1. Garolis, Salomeja RN, MS, CNS
  2. Kimball, Sharon RN, MS, CNL

Article Content


Acquiring new assessment skills requires multiple approaches to fully engage learners. Human simulation provides opportunity to practice new skills without involving patients. Our approach was to produce a delirium DVD that demonstrated the needed skills and modeled behavior for delirium management.



Delirium is considered a medical emergency. Early recognition and treatment are important to minimize adverse effects.



Unrecognized delirium was a contributing factor to harm from patient falls. An interdisciplinary team formed to revise delirium management orders. The team recommended the adoption of a standardized approach for medicine and nursing to screen patients for delirium. The Confusion Assessment Method (CAM) tool was selected based on evidence and quick administration.



By using the CAM, nursing can accurately screen for delirium and request early medical intervention to manage delirium. Volunteer nurses were instructed on how to use the CAM. Their feedback to the implementation team was to demonstrate the CAM rather than rely on didactic methods. The implementation team decided to access the simulation laboratory to produce a DVD that would demonstrate the 2 most common types of delirium, how to use the CAM, embed elements of delirium prevention and management into the scenario, and model how to contact physicians and communicate CAM findings to them. Traditionally, learners would come to the simulation site to experience the situation and then review the filmed scenario. Due to the volume of staff who needed the information and the desire to "pause" the scene and allow for dialogue, the team chose the DVD as one aspect of delirium education.



Education was done using the DVD as an introduction and then used written scenarios for the staff to practice applying the CAM. A review of the delirium protocol and order set was done. In 30 minutes, staff had relevant content and could apply the CAM.



Using the simulation lab to film the scene, plus add-in voiceovers to reinforce and clarify information materials, enhanced the learning experience. Through the use of visual, audio, motion, and printed material, multiple levels of learning were incorporated.


Implications for Practice:

Simulation can be taken to staff for successful learning.


Section Description

The 2010 National Association of Clinical Nurse Specialists (NACNS) Annual National Conference is planned for Portland, Oregon, on March 3 to 6. More than 375 clinical nurse specialists (CNSs), graduate faculty, nurse administrators, nurse researchers, and graduate students are expected to attend. This year's theme, "CNS as Internal Consultant: Influencing Local to Global Systems," demonstrates the breadth and depth of CNS practice and leadership at multiple levels in organizations and on healthcare.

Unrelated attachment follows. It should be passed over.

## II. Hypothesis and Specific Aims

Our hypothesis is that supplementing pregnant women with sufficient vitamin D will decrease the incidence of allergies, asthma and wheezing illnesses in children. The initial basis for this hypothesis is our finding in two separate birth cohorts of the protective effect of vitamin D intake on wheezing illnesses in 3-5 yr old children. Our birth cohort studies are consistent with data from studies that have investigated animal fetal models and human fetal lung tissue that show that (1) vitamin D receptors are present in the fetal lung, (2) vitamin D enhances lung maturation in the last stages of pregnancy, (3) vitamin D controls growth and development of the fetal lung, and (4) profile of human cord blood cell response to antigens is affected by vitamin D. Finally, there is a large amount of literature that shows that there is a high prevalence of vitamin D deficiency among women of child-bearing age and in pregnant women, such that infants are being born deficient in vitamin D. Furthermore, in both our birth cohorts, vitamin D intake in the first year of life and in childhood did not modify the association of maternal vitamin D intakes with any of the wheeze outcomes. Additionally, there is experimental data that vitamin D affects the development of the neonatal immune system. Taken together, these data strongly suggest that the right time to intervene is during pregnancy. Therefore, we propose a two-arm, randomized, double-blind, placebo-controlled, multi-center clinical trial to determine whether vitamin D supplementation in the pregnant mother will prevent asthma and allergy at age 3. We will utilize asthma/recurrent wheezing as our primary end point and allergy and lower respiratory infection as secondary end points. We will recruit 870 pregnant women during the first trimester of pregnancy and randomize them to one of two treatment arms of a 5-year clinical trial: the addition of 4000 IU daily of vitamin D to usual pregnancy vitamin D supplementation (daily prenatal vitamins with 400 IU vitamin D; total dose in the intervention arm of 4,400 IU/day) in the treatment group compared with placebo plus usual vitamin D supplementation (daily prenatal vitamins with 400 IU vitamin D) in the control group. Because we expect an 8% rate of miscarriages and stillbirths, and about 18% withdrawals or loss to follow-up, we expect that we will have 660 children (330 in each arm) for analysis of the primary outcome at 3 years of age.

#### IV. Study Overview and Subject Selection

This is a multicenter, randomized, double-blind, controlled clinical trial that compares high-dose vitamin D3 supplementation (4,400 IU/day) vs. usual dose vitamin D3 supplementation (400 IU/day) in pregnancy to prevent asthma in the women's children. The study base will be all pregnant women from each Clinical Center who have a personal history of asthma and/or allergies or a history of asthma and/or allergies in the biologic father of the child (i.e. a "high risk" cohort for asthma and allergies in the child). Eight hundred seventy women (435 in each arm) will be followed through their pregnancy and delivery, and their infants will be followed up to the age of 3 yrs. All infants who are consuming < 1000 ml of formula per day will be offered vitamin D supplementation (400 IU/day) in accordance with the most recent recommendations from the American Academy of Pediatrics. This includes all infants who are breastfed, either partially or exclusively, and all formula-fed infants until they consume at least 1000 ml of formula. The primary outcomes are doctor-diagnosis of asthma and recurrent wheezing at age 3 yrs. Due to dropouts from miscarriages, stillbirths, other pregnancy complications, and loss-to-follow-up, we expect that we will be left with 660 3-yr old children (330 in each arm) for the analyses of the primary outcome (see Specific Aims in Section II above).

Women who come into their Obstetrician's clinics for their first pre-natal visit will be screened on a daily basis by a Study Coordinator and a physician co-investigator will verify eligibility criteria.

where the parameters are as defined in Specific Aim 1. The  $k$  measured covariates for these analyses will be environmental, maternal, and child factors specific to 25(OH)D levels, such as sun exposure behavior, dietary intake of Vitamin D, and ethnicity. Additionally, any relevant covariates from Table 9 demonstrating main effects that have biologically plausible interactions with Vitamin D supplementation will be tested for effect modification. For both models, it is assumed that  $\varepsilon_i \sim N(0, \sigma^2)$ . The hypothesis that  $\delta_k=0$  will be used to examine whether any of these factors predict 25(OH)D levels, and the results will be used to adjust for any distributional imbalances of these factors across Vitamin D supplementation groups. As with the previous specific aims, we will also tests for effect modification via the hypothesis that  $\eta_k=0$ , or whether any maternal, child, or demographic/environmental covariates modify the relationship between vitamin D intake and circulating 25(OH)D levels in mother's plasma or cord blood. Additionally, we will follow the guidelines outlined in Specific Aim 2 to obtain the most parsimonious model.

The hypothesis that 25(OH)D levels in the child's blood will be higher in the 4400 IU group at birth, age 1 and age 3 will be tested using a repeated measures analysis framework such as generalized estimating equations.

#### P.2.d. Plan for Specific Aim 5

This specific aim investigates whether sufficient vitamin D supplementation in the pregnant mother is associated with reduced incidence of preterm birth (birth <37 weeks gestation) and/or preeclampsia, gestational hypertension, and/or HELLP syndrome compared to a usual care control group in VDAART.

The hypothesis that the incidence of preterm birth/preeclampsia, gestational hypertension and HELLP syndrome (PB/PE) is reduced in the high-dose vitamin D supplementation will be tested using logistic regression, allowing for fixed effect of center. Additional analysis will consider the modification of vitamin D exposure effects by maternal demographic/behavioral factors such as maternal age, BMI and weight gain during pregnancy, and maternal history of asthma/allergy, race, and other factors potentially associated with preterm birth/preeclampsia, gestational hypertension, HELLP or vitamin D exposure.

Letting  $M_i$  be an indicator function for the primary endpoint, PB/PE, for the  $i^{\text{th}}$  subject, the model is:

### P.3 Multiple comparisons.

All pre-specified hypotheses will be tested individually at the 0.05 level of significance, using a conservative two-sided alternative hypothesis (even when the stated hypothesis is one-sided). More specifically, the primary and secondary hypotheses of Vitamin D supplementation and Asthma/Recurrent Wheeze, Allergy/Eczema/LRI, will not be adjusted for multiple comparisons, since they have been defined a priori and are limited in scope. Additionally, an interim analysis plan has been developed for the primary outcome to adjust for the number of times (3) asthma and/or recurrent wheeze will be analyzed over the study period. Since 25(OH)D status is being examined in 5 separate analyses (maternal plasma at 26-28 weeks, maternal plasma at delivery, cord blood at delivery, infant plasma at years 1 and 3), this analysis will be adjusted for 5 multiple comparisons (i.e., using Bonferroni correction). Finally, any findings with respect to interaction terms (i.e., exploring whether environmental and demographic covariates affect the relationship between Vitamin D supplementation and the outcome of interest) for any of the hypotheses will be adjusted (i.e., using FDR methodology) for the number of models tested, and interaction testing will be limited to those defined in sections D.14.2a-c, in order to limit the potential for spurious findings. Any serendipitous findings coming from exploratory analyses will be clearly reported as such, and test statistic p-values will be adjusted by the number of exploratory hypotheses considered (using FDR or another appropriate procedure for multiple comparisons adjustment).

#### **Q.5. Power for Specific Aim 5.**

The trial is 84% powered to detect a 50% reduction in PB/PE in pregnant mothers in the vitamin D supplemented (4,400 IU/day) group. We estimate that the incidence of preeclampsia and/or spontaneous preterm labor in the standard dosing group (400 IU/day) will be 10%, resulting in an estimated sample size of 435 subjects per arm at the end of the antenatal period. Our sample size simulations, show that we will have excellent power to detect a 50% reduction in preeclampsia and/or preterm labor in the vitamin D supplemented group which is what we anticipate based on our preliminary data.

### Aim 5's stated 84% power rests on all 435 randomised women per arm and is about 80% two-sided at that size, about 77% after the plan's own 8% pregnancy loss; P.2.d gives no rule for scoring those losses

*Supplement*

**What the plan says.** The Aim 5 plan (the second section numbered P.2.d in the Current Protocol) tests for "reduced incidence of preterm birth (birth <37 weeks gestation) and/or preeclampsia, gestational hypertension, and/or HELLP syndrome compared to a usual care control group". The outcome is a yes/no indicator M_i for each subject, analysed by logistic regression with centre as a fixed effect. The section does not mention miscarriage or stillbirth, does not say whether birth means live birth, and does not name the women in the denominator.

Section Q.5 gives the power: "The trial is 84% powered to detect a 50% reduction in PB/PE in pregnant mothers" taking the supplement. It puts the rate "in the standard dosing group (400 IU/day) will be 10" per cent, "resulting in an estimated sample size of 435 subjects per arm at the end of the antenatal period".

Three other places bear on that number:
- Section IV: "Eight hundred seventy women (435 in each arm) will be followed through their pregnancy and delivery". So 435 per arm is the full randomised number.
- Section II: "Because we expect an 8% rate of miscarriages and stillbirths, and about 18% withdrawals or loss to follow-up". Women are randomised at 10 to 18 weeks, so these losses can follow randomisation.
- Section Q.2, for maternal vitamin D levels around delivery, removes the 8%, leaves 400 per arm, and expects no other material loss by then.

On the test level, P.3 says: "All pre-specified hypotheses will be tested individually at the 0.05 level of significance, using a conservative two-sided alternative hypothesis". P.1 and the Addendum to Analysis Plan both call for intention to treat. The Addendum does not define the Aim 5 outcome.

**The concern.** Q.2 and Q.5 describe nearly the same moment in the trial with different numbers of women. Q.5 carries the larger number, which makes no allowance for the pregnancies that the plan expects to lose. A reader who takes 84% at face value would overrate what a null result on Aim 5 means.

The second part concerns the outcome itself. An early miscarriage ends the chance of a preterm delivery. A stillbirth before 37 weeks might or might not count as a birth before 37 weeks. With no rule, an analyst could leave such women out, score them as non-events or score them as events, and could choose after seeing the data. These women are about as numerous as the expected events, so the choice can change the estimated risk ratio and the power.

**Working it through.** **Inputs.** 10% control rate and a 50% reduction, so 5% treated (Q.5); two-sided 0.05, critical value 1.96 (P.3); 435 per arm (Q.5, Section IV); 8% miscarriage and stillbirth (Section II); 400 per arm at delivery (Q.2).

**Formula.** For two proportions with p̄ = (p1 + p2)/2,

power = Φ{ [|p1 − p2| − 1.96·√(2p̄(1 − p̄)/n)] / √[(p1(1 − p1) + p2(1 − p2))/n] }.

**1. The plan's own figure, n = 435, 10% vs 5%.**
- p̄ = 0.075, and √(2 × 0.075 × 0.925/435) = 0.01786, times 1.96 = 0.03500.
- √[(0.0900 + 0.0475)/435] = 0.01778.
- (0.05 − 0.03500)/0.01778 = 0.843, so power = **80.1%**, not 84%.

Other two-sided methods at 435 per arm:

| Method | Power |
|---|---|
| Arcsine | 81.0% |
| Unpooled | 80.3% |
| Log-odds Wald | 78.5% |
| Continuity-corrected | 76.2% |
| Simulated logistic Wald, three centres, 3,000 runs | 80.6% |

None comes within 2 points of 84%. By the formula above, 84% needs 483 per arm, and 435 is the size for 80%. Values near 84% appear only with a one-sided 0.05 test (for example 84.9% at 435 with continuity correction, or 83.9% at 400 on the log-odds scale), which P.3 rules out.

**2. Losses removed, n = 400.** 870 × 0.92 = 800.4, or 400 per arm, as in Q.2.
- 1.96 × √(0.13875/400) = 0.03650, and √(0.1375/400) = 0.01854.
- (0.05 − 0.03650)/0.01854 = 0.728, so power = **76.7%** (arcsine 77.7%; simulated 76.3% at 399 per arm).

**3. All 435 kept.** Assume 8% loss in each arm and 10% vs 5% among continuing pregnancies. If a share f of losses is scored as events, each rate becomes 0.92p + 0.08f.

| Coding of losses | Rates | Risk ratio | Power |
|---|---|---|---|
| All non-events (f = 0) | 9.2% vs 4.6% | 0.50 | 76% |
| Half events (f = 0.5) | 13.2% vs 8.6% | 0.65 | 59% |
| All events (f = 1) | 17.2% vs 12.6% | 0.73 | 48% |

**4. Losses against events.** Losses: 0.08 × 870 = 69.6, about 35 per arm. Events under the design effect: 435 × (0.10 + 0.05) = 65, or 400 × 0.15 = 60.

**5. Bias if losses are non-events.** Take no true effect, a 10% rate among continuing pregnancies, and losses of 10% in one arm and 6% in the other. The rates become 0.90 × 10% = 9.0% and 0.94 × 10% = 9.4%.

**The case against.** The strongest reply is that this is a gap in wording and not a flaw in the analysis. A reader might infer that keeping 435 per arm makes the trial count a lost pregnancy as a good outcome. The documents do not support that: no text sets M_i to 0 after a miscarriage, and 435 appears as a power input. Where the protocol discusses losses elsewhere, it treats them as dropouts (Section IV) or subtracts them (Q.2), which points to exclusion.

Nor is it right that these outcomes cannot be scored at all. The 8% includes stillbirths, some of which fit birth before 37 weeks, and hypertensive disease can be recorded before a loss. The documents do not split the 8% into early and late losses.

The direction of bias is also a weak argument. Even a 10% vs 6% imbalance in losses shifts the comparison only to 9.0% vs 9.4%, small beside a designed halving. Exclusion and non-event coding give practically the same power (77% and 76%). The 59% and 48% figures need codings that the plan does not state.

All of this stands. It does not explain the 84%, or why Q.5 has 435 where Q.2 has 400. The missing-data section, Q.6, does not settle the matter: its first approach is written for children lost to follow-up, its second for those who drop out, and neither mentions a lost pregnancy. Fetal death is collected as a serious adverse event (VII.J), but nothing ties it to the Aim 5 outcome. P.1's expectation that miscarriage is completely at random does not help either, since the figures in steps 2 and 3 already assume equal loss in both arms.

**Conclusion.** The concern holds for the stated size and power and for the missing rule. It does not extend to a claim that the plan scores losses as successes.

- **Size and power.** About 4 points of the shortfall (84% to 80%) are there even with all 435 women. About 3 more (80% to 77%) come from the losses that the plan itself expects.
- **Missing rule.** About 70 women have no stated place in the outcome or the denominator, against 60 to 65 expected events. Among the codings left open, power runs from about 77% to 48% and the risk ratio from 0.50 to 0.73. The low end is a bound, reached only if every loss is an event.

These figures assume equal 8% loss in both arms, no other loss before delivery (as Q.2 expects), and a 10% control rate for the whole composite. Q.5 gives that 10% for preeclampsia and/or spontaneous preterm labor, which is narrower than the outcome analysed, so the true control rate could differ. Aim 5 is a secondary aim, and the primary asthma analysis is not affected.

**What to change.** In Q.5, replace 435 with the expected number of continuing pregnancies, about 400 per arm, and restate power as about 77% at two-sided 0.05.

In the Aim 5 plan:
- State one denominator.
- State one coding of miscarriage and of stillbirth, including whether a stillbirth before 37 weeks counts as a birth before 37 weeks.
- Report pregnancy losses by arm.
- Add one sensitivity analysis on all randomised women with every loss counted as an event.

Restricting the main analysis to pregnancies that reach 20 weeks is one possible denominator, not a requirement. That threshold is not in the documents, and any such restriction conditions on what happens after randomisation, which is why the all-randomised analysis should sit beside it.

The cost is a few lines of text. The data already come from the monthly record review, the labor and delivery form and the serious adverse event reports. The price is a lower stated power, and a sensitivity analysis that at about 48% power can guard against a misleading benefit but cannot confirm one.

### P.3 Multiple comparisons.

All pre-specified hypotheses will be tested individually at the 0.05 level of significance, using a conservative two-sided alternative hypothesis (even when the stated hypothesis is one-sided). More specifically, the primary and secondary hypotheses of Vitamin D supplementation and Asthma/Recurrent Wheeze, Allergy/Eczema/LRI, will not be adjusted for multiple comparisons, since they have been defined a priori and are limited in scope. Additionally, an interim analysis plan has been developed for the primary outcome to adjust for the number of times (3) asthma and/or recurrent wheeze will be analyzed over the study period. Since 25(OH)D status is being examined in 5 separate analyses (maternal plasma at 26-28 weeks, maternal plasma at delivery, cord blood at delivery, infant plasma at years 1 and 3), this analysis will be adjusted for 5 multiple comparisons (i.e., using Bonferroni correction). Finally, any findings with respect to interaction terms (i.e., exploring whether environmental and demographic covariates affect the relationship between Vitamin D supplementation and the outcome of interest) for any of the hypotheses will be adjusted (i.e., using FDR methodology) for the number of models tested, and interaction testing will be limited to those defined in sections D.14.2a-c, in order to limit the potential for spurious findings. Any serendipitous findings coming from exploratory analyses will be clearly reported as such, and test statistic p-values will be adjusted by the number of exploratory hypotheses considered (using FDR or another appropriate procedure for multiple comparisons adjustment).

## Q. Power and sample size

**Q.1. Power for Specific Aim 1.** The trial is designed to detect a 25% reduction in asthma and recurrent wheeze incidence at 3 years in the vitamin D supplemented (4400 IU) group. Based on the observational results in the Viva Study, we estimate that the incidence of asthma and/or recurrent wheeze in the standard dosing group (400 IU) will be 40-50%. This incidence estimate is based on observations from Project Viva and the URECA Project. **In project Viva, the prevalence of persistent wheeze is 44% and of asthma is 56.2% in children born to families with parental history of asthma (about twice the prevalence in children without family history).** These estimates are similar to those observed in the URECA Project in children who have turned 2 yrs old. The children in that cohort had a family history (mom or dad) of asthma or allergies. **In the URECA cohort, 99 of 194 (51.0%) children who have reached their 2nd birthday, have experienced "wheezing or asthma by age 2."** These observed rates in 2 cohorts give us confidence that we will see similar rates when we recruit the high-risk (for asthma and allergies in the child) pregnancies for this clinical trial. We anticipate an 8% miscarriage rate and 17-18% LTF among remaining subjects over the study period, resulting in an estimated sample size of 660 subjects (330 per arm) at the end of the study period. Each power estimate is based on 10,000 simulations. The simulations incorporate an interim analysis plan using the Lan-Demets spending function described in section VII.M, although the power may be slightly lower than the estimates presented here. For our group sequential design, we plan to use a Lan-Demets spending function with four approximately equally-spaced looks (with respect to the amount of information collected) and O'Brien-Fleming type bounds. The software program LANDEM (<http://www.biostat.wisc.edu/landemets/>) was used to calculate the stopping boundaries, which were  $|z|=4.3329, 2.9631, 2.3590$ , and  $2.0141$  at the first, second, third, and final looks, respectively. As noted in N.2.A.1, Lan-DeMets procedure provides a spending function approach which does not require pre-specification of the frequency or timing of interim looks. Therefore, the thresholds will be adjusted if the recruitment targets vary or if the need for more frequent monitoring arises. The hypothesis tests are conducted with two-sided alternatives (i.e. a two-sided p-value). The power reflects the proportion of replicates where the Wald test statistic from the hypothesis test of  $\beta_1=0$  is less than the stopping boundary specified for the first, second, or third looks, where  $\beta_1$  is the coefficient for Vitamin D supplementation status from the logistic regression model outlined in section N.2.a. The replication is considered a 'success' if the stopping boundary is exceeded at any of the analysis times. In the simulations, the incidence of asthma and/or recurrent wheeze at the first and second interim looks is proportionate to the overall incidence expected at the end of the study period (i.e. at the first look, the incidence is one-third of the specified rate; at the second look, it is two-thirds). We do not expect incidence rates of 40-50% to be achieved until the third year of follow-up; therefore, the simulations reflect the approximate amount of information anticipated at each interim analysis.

A total of 142 abstracts were submitted for review, and 58 (not including student posters) were selected for either podium or poster presentations. Again, this year, there is a CNS student poster session; student abstracts will appear in a later issue of the journal. The abstracts addressed CNS practice in all 3 practice domains as described in the Spheres of Influence Framework for CNS Practice. Abstracts emphasized patient safety and quality care outcomes, leadership, CNS education, evidence-based practice, and new ways to shape CNS practice. Topics include CNS work activities incorporated into the 3 Spheres of Influence, the role of the CNS in developing clinical inquiry skills among staff nurses, use of simulation technology, strategies to maintain clinical excellence, the role of the CNS in National Database for Nursing Quality Indicators (NDNQI) activities, and many new and thoughtful ideas to support CNS education, practice, and research. Collectively, the abstracts represent the breadth, depth, and richness of the CNS's contribution to the well-being of individuals, families, and communities, as well as contributing to the advancement of the nursing profession.


The conference abstracts are published to share new knowledge with those unable to attend the conference. As you read each abstract, appreciate the intellectual talent and clinical scholarship of your CNS colleagues who are advancing the practice of nursing and contributing to the health of society through improved outcomes for patients and healthcare organizations. We encourage you to contact individual presenters to network, collaborate, consult, or share your thoughts and ideas on the conference topics.


Watch for next year's call for abstracts and consider submitting for presentation at the next NACNS annual conference scheduled for March 9-12, 2011, in Baltimore, Maryland.